small boats advantages
It doesn’t get any better than Steve Cooke’s coral trout from aboard his 4.2m tinnie and the author had snuck up on a few shallow-water bream.

From small boats come big advantages

Hi all, most days you’ll find us starting the day at Latino Coffee, situated opposite the local service station at Agnes Water, having a coffee. When the weather is good, we watch the endless parade – of what I call the ‘top end of the market’ – trailable fishing boats fuel up in preparation to explore the southern reef systems of the Great Barrier Reef. small boats advantages

I may sit there a little envious as I watch these boats pull into Captain Cook Drive but then reality hits as boat after boat pull up to the bowser. There isn’t a doubt in the world relating to the ability of these craft or the comfort factor, but when it comes to fuelling up… give me my 4.2m Horizon Allrounder with its tiller 30hp Yamaha any day. small boats advantages

Sure, we all need to keep a close eye on the weather and know our small craft’s capabilities, but there’s a different satisfaction in achieving results from a small open boat. When the weather turns nasty, with a small boat you can find a hidden fishable location, usually in the shallows where larger craft can’t access. small boats advantages

Steve Cooke of Agnes Water took advantage of a weather window and made a dash to land a coral trout from the shallow reefs around Bustard Head. I was a little green with envy at Steve’s result from his 4.2m tinnie.

small boats advantages
Mission accomplished with Rick Cobden’s first flathead.

Next day he set out to do it again, but the weather gods decided to put a dampener on his plans. Steve was able to make the decision to switch to Plan B – to fish and crab the sheltered waters of Round Hill Creek. Versatility and the ability to have back up plans are musts for those flying the small tinnie flag. Though we’re all open to the forces of nature.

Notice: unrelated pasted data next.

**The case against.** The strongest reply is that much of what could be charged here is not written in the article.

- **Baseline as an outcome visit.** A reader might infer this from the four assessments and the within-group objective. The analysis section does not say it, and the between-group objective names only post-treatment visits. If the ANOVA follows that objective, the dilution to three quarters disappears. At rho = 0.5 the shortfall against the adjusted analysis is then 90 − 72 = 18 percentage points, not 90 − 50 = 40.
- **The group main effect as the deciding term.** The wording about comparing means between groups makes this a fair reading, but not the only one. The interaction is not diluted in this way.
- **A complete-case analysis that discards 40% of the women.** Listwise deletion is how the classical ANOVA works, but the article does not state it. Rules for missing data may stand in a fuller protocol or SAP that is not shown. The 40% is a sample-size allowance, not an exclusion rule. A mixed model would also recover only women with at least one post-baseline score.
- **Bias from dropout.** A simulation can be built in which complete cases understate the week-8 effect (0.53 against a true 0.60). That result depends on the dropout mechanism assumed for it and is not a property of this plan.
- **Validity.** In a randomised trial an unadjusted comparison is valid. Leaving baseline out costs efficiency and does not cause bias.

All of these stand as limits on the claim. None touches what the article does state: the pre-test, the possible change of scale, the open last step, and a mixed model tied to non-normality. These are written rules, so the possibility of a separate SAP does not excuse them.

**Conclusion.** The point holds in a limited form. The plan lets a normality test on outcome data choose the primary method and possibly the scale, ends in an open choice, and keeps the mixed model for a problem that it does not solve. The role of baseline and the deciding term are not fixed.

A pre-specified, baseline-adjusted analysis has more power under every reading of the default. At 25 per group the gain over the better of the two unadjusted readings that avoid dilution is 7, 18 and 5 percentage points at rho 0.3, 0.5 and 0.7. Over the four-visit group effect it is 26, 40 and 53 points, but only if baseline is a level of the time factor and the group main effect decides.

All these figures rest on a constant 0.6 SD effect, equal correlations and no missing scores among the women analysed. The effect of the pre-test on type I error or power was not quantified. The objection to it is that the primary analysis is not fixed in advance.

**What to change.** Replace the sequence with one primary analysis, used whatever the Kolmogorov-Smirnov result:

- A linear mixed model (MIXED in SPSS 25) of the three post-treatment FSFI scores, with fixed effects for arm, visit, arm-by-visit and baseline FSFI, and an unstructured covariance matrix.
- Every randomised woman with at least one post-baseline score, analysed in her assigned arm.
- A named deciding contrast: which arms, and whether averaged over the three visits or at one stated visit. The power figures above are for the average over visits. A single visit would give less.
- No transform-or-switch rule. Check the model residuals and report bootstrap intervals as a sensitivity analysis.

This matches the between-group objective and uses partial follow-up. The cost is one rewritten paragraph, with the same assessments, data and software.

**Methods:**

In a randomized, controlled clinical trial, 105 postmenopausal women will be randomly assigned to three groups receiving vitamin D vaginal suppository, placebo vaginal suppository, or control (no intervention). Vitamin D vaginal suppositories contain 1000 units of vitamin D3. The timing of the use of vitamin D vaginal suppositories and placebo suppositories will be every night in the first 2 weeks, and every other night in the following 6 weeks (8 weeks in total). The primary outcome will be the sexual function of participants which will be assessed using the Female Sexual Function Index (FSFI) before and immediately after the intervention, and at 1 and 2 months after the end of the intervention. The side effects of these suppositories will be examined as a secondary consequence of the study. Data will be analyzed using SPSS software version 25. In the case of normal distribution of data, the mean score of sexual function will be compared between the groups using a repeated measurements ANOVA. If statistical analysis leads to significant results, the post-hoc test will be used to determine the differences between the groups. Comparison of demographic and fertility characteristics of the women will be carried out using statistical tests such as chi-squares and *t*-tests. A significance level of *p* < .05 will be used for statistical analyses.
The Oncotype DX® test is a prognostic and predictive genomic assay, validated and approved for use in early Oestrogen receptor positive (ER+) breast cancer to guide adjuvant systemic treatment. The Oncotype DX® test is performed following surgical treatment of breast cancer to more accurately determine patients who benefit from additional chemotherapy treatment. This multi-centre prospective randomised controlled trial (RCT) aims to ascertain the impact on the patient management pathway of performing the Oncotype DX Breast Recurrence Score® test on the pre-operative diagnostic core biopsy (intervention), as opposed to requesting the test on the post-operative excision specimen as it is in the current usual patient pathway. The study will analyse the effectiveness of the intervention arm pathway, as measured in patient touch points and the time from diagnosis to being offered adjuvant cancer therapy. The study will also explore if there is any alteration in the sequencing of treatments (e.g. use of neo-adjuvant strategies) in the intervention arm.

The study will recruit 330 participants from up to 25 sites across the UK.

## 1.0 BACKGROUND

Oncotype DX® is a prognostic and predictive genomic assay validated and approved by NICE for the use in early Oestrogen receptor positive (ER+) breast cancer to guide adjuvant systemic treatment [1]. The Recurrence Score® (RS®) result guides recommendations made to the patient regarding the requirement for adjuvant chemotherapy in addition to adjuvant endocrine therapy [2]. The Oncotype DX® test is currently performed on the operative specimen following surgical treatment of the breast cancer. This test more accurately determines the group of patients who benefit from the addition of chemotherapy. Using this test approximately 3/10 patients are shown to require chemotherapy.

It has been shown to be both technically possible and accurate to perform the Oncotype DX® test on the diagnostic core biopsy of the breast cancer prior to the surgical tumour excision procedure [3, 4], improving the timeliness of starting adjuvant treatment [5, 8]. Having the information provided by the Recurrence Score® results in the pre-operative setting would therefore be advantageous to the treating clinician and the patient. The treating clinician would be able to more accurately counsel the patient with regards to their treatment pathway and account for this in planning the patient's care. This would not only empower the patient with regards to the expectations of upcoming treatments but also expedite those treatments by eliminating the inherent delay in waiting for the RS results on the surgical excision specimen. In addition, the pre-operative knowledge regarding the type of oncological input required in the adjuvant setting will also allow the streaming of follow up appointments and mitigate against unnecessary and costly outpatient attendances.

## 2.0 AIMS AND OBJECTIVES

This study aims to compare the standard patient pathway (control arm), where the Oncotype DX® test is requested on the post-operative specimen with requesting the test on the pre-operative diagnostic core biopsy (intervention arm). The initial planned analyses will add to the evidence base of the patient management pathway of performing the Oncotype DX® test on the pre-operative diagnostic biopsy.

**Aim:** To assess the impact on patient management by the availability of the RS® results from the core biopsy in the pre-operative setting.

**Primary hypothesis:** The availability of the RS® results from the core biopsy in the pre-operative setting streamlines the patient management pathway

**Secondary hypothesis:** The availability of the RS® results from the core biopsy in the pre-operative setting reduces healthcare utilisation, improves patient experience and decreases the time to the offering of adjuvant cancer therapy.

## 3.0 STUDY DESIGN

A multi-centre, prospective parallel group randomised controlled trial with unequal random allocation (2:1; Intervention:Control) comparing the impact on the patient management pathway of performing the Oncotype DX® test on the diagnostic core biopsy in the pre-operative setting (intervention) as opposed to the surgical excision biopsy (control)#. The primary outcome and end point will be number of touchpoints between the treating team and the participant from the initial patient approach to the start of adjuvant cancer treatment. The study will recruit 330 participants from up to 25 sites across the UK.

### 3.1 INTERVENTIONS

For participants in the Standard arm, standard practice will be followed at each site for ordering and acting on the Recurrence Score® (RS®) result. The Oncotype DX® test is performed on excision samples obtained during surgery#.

I had recently planned to take Richard Cobden out for a saltwater session. Unfortunately, Richard had a one-day window to hit the water and as usual the fan decided to turn it up a notch. After a quick chat, I was surprised when Richard said he was also eager to catch his first flathead.

The wind and tidal variation made fishing extremely difficult – luckily we had a Plan C, which was pulling the tinnie onto the sandbanks and walking the shallows with the howling wind at our backs. We threw plastics on a rising tide and followed small schools of whiting that were working their way into the gutters.

As the water continued to rise, I was able to float the boat up the little channels and drag the small craft behind us while Richard continued to cast – and even sight cast – to good sized fish in the skinny waters. I have no doubt that having the light Horizon Allrounder allowed us to achieve our goals for the day and placed Richard onto a few fish that fulfilled his dream.

A few small fish fell to small hard-body lures, but the real highlight was watching good fish break their sandy cover to explode a distance of about 2m to nail a well-presented plastic in crystal-clear water 300-400mm deep. These fish were super committed, making this one of my true fishing highlights.


About Paul 'Chief' Graveson

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